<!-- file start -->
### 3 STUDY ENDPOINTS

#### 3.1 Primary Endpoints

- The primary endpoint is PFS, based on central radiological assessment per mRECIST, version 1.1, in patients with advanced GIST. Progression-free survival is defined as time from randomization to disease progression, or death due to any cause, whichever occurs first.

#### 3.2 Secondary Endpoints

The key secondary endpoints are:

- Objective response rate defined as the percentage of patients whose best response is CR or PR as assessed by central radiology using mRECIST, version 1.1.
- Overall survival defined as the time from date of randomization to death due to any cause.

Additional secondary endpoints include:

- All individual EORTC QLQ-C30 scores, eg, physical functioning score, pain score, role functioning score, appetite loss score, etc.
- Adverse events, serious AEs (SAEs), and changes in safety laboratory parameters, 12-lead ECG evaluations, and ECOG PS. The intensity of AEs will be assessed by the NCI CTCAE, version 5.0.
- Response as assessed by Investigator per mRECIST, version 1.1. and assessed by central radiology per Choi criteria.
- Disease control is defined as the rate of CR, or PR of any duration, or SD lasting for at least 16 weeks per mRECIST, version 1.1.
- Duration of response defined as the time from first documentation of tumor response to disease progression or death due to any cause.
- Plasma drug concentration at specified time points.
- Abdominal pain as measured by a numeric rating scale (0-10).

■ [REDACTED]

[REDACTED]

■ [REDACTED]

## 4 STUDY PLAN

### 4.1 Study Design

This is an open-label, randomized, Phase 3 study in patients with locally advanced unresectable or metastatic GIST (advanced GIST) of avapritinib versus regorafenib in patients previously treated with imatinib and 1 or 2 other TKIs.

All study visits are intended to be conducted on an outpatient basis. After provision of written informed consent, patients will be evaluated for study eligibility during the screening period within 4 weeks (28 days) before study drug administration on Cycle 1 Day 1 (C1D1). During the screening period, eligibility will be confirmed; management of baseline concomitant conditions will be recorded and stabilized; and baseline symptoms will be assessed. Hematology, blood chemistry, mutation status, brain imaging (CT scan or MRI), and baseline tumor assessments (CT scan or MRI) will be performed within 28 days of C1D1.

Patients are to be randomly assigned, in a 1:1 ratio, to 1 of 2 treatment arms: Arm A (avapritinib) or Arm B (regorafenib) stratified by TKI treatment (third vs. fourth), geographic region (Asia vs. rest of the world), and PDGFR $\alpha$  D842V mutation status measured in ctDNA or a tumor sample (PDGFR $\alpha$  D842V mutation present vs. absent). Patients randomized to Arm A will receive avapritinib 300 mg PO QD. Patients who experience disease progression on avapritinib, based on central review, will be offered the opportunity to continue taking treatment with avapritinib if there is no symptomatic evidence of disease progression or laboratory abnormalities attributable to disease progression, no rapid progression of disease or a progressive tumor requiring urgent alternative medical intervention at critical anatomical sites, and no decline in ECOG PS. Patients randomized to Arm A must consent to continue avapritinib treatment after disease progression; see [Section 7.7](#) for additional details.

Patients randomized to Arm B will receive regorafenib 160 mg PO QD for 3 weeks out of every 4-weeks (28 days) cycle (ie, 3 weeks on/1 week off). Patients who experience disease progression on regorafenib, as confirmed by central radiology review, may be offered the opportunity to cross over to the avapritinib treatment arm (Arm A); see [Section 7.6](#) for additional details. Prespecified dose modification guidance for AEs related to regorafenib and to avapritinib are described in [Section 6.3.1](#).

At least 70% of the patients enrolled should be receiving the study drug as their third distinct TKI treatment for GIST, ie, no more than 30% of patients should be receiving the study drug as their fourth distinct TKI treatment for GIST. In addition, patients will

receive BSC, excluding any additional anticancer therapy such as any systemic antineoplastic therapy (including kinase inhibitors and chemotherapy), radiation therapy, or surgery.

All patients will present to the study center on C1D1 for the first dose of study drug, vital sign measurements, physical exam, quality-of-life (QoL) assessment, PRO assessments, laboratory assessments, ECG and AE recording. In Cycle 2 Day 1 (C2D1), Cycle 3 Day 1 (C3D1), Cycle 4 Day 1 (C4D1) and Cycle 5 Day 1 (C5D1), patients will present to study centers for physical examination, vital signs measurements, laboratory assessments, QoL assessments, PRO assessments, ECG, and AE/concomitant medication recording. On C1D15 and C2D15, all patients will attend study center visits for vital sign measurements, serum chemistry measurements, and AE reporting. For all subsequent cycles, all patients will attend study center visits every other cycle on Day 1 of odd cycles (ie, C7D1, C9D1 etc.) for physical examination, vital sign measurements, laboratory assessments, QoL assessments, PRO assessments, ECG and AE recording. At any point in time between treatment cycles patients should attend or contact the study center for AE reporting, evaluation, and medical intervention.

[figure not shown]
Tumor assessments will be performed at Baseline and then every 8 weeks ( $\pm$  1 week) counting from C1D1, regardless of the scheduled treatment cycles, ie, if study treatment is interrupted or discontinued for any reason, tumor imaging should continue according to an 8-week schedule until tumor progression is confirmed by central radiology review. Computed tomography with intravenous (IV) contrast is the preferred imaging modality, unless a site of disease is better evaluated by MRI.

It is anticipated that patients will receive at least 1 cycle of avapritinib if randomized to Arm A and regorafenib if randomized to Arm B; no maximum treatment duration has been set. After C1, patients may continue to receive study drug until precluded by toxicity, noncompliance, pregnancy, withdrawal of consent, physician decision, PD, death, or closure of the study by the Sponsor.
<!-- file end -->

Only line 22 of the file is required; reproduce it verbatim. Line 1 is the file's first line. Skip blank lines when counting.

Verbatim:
All study visits are intended to be conducted on an outpatient basis. After provision of written informed consent, patients will be evaluated for study eligibility during the screening period within 4 weeks (28 days) before study drug administration on Cycle 1 Day 1 (C1D1). During the screening period, eligibility will be confirmed; management of baseline concomitant conditions will be recorded and stabilized; and baseline symptoms will be assessed. Hematology, blood chemistry, mutation status, brain imaging (CT scan or MRI), and baseline tumor assessments (CT scan or MRI) will be performed within 28 days of C1D1.